- Match Group and Epic Games filed a motion to expand their lawsuits against Google.
- Project Hug allegedly paid developers to not launch competing app stores.
- Google has denied these claims as inaccurate.
Another day, another big tech bigwig is being sued by, erm, other big tech bigwigs. Today the high-profile names are Match Group (the company behind the likes of Match.com and Tinder) and Epic Games (the company behind Fortnite).
The pair of firms are looking at expanding their lawsuits against Google to allege that Big G paid developers who had the means and ability to create competing app stores to not create those app stores. This initiative was known as Project Hug which is unnerving, to say the least.
A motion filed last week alleges that Project Hug saw Google “eliminate game developers’ agitation and competitive threat to distribute outside of Play.” Epic and Match claim that Google entered into agreements with developers which allegedly “deprived developers of any incentive to launch their own store.” The motion was filed following the testimony of an unnamed individual which the pair of firms say “crystalized the nature and scope of these agreements.”
However, Google told Engadget that these claims were inaccurate and it looked forward to setting the record straight in court.
“The program on which Epic and Match base their claims simply provides incentives for developers to give benefits and early access to Google Play users when they release new or updated content; it does not prevent developers from creating competing app stores, as they allege,” a Google spokesperson told Engadget.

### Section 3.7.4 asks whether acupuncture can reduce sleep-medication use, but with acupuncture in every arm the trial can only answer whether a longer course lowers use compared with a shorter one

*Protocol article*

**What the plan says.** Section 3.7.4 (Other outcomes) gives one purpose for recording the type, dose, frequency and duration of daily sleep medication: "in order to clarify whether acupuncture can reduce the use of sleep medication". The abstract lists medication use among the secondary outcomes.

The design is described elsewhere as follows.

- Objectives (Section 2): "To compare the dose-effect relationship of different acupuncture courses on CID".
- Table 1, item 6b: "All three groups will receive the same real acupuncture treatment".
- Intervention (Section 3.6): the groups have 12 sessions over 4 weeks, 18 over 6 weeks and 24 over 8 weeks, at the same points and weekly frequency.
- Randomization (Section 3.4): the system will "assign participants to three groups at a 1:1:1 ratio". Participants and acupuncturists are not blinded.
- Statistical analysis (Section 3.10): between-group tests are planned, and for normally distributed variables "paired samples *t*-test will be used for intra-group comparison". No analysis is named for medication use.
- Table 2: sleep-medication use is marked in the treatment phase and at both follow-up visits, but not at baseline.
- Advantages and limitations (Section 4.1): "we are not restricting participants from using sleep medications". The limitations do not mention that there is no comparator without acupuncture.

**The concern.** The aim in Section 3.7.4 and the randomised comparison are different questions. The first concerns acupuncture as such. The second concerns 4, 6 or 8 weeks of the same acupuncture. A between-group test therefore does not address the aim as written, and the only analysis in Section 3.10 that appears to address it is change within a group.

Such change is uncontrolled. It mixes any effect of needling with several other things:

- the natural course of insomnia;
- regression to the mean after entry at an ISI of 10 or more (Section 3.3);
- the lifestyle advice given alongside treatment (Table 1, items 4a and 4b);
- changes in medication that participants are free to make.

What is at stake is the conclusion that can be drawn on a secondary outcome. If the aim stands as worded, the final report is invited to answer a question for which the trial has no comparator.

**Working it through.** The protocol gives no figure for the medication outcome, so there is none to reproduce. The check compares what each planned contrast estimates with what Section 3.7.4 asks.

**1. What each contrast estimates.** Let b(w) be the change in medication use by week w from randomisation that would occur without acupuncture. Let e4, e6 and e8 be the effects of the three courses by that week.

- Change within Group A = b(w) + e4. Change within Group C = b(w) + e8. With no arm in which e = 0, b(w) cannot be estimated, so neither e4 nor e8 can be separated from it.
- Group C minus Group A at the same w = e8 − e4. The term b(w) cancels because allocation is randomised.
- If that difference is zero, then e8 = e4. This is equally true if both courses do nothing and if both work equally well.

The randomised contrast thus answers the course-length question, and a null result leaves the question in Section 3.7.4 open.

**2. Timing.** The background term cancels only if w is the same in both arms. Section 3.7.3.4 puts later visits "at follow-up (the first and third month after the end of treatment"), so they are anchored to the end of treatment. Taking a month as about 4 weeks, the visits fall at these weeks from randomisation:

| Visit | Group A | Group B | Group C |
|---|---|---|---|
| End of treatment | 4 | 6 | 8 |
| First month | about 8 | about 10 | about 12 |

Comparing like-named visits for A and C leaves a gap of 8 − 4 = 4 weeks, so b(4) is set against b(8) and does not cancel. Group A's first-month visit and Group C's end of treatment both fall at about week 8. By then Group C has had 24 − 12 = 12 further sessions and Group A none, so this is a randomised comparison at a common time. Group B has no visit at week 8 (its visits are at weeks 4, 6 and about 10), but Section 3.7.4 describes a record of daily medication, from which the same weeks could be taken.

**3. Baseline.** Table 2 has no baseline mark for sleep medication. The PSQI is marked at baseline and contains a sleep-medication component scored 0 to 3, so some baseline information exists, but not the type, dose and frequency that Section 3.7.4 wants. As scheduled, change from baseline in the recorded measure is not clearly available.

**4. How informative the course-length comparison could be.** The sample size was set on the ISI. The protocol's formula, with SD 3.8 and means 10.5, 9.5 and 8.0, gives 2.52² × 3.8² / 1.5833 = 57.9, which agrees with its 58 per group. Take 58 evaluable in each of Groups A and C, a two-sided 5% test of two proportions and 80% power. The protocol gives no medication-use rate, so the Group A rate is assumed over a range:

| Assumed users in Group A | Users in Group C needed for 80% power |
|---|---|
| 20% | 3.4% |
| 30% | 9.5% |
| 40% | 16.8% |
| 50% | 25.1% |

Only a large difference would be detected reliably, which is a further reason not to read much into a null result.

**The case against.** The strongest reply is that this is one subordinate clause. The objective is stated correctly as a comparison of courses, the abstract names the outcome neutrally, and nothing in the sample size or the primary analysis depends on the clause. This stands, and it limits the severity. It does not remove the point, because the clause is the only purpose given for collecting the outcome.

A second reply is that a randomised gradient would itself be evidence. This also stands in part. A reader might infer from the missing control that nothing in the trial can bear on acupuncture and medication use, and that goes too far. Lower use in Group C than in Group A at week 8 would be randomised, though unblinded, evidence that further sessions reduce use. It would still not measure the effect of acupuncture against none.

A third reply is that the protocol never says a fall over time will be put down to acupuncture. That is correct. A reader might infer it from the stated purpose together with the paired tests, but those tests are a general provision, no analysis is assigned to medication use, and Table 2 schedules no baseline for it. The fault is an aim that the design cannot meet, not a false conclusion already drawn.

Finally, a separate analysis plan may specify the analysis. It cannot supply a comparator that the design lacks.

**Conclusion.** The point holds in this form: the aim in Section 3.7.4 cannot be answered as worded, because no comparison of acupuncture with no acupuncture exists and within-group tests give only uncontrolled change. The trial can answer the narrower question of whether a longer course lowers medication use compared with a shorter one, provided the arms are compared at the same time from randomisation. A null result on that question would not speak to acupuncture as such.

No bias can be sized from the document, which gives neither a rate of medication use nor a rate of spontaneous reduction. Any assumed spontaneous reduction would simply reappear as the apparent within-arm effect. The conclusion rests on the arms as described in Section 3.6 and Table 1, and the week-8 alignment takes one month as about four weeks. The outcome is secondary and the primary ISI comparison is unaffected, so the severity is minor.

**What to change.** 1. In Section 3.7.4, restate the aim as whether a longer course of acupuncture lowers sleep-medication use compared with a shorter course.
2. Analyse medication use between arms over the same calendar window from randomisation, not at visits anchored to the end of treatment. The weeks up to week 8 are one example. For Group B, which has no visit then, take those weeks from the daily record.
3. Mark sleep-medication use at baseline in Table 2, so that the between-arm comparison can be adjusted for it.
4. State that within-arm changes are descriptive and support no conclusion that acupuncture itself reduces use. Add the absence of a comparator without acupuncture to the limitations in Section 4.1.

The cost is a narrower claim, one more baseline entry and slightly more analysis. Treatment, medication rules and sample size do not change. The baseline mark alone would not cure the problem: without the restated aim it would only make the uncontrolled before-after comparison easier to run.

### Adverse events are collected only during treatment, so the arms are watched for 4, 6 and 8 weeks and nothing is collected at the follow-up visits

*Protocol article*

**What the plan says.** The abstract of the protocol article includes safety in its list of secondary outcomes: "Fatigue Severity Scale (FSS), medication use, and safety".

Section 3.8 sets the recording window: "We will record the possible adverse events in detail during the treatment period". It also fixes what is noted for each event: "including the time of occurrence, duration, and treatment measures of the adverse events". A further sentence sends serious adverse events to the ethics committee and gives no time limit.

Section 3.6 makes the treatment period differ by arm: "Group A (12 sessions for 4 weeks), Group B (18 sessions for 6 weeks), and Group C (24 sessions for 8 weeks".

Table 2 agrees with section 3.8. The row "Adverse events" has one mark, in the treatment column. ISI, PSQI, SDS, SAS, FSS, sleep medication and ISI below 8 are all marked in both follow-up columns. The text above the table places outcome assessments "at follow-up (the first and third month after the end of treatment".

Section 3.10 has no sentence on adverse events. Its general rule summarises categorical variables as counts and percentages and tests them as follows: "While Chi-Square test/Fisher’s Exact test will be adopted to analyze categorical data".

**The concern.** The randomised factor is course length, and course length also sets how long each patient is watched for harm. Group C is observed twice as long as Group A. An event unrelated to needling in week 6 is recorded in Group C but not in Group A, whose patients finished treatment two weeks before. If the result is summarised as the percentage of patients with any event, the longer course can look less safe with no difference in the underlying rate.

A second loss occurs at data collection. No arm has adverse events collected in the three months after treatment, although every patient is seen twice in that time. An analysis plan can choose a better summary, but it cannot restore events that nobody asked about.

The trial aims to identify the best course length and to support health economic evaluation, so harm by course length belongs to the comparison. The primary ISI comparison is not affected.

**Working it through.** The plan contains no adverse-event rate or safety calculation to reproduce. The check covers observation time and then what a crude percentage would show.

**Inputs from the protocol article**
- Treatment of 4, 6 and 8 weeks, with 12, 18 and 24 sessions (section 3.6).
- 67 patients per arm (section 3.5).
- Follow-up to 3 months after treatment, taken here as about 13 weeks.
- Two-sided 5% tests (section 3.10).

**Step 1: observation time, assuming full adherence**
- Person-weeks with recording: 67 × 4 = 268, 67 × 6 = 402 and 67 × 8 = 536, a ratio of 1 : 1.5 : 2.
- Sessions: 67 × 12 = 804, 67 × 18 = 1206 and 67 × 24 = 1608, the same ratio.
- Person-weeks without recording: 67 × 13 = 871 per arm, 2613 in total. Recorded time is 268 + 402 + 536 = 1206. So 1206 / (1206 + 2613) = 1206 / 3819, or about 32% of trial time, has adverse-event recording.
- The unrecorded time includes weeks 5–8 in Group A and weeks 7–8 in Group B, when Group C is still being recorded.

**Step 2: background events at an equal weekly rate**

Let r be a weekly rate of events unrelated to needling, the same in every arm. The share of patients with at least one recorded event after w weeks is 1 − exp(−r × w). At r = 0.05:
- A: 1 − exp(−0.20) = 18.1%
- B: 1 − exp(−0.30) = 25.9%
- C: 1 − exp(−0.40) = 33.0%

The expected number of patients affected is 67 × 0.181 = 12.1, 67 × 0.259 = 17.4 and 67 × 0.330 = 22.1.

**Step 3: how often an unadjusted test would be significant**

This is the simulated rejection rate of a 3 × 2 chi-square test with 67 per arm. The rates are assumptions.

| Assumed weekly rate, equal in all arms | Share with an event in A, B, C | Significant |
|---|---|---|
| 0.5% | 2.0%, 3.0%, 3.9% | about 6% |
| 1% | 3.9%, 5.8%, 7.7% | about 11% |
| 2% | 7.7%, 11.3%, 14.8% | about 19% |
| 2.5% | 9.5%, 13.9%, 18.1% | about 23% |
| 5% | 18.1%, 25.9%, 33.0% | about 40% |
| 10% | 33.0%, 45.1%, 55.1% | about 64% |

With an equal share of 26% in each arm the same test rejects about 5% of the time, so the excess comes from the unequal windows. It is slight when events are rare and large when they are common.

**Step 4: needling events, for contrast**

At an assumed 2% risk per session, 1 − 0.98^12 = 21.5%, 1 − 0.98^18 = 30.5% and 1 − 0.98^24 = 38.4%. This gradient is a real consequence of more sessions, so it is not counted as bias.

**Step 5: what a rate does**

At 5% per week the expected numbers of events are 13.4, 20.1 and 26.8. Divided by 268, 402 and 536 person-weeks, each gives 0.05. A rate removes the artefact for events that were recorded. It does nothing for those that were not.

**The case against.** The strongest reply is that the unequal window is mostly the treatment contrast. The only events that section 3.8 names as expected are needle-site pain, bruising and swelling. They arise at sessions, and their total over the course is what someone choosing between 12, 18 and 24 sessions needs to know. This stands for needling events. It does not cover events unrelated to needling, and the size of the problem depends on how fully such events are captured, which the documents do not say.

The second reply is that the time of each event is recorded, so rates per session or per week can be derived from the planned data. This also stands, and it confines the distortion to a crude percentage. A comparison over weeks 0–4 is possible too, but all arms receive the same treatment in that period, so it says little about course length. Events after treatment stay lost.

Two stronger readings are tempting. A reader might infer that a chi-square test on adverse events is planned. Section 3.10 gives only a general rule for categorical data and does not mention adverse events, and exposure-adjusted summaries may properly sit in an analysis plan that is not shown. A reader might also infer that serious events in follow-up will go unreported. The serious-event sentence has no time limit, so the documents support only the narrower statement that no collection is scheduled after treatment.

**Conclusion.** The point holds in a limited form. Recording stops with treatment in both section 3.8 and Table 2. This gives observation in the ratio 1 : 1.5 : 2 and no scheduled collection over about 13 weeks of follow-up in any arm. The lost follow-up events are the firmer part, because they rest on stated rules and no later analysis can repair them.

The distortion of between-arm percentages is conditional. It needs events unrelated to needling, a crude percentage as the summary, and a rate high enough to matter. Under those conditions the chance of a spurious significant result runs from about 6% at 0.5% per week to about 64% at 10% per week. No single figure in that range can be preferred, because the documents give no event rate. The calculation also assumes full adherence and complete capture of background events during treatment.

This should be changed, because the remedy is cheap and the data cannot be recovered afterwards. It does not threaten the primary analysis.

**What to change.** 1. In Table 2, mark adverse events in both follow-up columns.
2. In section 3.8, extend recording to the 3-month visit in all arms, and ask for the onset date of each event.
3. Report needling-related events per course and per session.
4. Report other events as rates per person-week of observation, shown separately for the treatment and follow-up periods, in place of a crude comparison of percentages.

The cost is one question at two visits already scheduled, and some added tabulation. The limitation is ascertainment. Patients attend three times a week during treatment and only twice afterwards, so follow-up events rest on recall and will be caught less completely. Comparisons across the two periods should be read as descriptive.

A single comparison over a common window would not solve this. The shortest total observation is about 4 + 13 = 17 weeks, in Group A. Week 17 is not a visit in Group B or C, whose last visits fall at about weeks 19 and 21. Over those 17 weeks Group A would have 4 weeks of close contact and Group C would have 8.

Earlier this year Match Group filed a lawsuit against Google to avoid using Big G’s payment systems exclusively. While this worked, it also led to Google filing a countersuit alleging that Match Group was overstepping its boundaries.
It’s also worth mentioning that Google also countersued Epic Games last year over the firm’s wilful breach of the Google Play Store’s developer agreement. This also landed Epic Games in hot water with Apple which eventually lead to both firms losing in some capacity in court.
The dominance of Google and its Play Store have drawn the ire of many regulators, including South African lawmakers. The Competition Commission’s Digital Markets Inquiry recently named Google, Takealot and others as dominant forces in the market.
“The Inquiry has identified leading platforms in each category, which are those that get the most consumer traffic, upon which the business users are relatively dependent, and which are, or are likely to be, entrenched,” the commission said.